A well-known problem in research is reporting bias, or paying attention to interesting results while ignoring other findings. The risk of reporting bias is higher when results are difficult to measure — when, for example, research subjects are asked how they feel or researchers are making subjective observations of behavior.
Well aware of the problem, Daniel Tawfik, MD, a Stanford instructor in pediatrics, wanted to look at whether there’s a correlation between burnout in care providers and poor care quality.
Such research may be especially prone to reporting bias: Measuring how burned out someone is feeling typically involves survey questions, which are subjective measures. The people answering the surveys are also self-selecting, which can skew the results.
Measuring quality of care is difficult as well: You can record the length of a patient’s hospital stay, for example, but it’s impossible to pinpoint who’s to blame when a dozen providers are responsible for the patient.
So Tawfik and his research colleagues conducted a meta-analysis: They evaluated all the studies they could find on burnout and care quality, 123 of them. “We wanted to figure out how much reporting bias there was,” Tawfik said.
They pored over the studies, which measured burnout among health care providers — mostly nurses and physicians, but also pharmacists, respiratory therapists and others — and compared them with the quality of care their patients received. They also paid attention to potential bias, considering the objectivity of measurements and other factors that could sway results.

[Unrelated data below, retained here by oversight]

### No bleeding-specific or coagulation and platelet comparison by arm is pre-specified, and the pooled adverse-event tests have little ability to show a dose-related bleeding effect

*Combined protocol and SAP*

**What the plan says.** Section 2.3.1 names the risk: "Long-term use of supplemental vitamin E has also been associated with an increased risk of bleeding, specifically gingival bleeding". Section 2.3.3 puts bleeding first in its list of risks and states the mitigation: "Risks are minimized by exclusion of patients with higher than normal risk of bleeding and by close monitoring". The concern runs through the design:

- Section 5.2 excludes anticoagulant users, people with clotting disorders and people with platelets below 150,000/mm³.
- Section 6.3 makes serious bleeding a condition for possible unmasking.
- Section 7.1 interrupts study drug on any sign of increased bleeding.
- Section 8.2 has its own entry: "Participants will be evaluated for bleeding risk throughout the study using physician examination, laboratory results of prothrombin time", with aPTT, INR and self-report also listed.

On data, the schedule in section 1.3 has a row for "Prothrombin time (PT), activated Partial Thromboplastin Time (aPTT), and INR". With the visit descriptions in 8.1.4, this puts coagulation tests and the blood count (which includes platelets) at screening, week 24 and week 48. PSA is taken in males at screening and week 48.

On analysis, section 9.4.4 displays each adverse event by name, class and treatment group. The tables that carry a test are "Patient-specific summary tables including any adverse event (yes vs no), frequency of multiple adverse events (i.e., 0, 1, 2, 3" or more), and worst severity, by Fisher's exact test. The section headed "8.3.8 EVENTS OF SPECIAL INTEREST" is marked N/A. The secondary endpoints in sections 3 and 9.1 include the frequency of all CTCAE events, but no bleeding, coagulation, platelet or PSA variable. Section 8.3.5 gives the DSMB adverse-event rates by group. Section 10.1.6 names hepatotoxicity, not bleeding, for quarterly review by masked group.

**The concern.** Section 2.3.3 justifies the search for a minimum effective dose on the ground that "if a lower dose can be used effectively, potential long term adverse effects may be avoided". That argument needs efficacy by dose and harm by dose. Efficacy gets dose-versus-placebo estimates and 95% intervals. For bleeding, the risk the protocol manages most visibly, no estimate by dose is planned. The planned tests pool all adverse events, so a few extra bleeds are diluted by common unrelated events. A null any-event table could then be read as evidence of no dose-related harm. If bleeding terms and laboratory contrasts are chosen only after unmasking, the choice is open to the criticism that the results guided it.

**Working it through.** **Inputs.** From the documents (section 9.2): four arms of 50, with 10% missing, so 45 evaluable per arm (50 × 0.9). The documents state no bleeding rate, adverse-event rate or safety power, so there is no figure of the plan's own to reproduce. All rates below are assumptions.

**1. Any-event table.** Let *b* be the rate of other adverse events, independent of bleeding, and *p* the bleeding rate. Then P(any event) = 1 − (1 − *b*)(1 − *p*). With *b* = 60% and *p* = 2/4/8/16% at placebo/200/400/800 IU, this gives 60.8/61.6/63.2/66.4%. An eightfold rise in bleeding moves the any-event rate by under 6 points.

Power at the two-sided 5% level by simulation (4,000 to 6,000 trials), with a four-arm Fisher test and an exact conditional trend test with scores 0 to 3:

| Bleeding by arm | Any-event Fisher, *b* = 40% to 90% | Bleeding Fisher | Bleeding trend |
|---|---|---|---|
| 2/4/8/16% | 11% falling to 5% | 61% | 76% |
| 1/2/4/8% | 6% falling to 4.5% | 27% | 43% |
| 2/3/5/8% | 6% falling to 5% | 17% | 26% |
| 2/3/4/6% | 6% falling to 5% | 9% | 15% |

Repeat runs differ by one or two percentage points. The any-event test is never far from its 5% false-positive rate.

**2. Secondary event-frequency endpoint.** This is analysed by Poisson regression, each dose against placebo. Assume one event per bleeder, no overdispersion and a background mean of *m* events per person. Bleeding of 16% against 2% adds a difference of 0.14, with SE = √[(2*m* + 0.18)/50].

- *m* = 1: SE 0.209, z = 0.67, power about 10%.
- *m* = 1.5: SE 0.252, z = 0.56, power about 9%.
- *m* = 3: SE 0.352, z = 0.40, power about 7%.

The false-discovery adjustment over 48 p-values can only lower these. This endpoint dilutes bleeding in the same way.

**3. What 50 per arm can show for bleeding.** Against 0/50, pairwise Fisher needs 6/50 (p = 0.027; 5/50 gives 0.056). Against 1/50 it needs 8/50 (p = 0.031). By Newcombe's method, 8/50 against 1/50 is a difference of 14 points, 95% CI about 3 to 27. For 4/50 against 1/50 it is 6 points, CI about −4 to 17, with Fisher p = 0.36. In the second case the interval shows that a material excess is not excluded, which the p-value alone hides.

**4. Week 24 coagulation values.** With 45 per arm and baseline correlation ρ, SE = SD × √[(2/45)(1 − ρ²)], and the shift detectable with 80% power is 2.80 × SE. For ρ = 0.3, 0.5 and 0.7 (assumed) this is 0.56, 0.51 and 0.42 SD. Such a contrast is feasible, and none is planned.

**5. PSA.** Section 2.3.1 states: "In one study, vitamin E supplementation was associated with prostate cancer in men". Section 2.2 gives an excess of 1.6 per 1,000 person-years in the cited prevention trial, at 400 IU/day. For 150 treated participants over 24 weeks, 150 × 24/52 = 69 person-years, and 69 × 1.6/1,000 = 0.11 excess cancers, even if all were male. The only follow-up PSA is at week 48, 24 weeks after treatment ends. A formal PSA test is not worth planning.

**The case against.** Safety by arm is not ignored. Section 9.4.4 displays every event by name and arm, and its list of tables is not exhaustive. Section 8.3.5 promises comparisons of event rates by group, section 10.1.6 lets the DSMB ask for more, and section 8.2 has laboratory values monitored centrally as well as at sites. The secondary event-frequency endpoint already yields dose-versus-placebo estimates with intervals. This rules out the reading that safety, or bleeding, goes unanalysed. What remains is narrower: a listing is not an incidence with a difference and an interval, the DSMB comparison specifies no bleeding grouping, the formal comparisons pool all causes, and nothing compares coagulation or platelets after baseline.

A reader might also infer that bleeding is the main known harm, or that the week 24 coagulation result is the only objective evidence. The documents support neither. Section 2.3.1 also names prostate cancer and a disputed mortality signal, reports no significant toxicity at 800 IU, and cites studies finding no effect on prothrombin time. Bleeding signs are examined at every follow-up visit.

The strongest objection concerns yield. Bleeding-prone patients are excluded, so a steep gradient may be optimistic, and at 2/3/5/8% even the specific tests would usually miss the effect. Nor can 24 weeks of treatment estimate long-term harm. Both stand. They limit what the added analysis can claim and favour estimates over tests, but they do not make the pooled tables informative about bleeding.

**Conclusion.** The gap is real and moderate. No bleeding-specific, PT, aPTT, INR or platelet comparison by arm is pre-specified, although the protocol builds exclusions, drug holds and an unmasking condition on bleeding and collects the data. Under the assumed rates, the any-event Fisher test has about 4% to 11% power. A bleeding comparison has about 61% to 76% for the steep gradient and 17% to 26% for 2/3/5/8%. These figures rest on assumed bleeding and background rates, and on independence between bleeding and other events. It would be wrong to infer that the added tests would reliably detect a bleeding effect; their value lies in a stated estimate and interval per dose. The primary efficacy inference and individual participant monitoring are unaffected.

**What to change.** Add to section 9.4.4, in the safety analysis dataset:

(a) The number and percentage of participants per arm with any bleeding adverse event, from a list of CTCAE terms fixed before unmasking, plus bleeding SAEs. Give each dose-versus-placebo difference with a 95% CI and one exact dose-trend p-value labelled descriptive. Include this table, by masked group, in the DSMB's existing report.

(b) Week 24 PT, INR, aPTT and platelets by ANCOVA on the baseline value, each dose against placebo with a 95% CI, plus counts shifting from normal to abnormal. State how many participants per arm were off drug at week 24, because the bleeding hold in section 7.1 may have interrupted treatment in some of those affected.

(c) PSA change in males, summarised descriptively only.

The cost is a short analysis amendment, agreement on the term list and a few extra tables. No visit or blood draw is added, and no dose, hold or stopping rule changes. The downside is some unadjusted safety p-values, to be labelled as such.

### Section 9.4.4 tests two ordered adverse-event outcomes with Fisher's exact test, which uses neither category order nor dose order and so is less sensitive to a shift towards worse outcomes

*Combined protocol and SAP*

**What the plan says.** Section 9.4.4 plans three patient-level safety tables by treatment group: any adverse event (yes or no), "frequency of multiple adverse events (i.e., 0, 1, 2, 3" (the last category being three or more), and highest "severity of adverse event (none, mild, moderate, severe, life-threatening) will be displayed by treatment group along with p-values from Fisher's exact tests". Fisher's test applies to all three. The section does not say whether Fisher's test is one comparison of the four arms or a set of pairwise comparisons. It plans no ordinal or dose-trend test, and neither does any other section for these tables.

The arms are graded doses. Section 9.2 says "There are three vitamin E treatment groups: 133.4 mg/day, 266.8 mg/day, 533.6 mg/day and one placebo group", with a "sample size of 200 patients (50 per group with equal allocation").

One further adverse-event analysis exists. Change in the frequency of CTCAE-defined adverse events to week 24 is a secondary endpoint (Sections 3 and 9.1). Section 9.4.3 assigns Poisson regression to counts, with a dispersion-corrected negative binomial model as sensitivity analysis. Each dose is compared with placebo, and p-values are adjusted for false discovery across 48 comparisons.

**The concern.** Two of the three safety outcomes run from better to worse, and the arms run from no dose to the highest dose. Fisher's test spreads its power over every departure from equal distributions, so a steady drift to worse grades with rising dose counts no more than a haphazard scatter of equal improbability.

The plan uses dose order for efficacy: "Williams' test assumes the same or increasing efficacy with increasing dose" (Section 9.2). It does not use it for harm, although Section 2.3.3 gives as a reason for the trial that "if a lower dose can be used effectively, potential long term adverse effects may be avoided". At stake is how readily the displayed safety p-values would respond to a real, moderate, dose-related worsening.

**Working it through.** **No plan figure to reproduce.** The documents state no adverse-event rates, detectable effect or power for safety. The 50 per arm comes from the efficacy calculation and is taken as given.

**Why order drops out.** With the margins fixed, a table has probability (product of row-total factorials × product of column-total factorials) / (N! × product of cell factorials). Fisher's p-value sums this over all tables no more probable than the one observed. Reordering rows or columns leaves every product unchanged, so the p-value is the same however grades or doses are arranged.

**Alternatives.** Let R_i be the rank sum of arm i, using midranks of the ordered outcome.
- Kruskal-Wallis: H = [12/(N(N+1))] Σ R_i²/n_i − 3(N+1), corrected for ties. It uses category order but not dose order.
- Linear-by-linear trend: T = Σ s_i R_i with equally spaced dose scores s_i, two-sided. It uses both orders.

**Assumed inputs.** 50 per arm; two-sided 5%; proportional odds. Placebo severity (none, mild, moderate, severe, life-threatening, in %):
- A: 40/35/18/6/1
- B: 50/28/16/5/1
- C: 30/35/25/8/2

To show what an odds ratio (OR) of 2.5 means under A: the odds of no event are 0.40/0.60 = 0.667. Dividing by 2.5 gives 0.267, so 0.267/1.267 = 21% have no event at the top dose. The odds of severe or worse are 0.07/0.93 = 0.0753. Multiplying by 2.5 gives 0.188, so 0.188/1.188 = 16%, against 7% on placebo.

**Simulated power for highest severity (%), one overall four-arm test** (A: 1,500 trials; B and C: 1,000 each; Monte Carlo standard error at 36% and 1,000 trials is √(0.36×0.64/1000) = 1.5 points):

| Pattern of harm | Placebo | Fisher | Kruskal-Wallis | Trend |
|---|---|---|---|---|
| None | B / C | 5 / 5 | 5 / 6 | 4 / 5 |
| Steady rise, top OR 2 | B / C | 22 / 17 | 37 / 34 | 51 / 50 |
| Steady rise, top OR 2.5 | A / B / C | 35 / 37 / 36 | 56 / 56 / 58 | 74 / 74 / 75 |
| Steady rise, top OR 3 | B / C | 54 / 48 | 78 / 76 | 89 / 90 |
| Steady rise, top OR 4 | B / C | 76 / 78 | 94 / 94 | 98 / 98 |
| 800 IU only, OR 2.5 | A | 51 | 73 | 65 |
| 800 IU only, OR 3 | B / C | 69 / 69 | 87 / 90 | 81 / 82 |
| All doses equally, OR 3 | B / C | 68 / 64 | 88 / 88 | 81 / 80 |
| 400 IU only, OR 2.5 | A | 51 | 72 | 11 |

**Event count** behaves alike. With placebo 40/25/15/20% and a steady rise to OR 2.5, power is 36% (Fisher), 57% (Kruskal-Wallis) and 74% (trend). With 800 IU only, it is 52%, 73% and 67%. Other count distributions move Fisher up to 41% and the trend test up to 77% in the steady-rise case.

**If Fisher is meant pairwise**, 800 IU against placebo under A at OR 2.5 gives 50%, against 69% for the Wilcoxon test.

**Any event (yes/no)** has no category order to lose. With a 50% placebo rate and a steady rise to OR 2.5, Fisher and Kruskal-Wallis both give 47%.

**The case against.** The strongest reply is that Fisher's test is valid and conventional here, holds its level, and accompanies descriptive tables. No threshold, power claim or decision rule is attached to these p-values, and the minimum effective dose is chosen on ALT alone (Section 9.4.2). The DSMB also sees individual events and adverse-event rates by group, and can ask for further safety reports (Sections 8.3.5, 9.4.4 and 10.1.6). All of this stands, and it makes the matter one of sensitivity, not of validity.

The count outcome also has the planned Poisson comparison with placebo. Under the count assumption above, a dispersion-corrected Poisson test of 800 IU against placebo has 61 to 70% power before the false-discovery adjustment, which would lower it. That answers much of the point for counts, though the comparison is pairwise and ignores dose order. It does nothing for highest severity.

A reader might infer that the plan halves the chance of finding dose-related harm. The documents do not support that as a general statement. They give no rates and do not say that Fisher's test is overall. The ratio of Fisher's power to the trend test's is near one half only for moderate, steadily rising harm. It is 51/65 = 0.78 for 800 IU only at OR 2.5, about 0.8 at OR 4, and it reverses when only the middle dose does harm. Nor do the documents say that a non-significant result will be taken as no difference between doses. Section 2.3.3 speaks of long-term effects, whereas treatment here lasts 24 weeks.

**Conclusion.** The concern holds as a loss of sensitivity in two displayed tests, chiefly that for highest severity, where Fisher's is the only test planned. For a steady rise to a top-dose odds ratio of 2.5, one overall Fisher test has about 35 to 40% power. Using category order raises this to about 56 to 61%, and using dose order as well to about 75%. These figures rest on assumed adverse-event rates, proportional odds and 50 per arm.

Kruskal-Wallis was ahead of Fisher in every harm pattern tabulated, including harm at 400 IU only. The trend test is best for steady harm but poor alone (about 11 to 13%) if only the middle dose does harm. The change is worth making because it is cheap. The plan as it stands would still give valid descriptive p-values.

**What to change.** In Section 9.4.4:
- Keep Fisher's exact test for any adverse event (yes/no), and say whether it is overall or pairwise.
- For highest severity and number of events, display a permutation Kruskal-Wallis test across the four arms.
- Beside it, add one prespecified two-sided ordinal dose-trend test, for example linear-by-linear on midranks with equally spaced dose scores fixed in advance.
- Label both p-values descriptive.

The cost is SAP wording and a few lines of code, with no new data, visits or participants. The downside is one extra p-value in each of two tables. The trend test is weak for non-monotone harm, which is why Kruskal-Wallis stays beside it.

The researchers found some reporting bias, but they also found a connection. As they write in an article in the Annals of Internal Medicine, when providers are feeling burned out, the quality of care patients receive is likely to be reduced.
Tawfik cautions against presuming a cause: “The more intuitive way of thinking is that burnout leads to poor care,” he said. “But it can go in the other direction.”
When a patient isn’t getting the highest quality care, that causes a lot of emotional work, which can result in emotional exhaustion or depersonalization. That can happen with small events over time, or with a single, large significant event.
So, how can we determine what causes what? For researchers who study the effects of a medication, the gold standard is to conduct randomized, controlled trials. But, as Tawfik notes, “You can’t randomly allocate burnout like you can a medication.”
Longitudinal studies, which look at which comes first — burnout or poor care — could help answer the question, Tawfik said, though they are expensive and, obviously, take a long time. He’s hoping to clarify our understanding about burnout by developing more objective ways of identifying and following it, such as measuring cortisol, a stress hormone.
Of course, the answer may be that burnout causes poor quality, and poor quality causes burnout: “There have been some studies that seem to show it going in both directions,” Tawfik said.